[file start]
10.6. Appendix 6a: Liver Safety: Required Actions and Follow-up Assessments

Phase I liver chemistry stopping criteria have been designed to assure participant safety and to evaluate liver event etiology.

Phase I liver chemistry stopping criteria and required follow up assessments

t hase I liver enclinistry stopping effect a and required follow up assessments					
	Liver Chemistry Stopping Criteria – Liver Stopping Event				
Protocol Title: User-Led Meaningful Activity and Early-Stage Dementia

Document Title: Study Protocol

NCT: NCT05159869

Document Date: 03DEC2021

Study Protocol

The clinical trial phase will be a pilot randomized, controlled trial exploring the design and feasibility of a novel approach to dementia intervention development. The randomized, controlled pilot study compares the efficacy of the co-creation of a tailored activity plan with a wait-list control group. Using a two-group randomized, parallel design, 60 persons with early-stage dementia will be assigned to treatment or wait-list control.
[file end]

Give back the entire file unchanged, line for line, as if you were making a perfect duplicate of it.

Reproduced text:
10.6. Appendix 6a: Liver Safety: Required Actions and Follow-up Assessments

Phase I liver chemistry stopping criteria have been designed to assure participant safety and to evaluate liver event etiology.

Phase I liver chemistry stopping criteria and required follow up assessments

t hase I liver enclinistry stopping effect a and required follow up assessments					
	Liver Chemistry Stopping Criteria – Liver Stopping Event				
Protocol Title: User-Led Meaningful Activity and Early-Stage Dementia

Document Title: Study Protocol

NCT: NCT05159869

Document Date: 03DEC2021

Study Protocol

The clinical trial phase will be a pilot randomized, controlled trial exploring the design and feasibility of a novel approach to dementia intervention development. The randomized, controlled pilot study compares the efficacy of the co-creation of a tailored activity plan with a wait-list control group. Using a two-group randomized, parallel design, 60 persons with early-stage dementia will be assigned to treatment or wait-list control.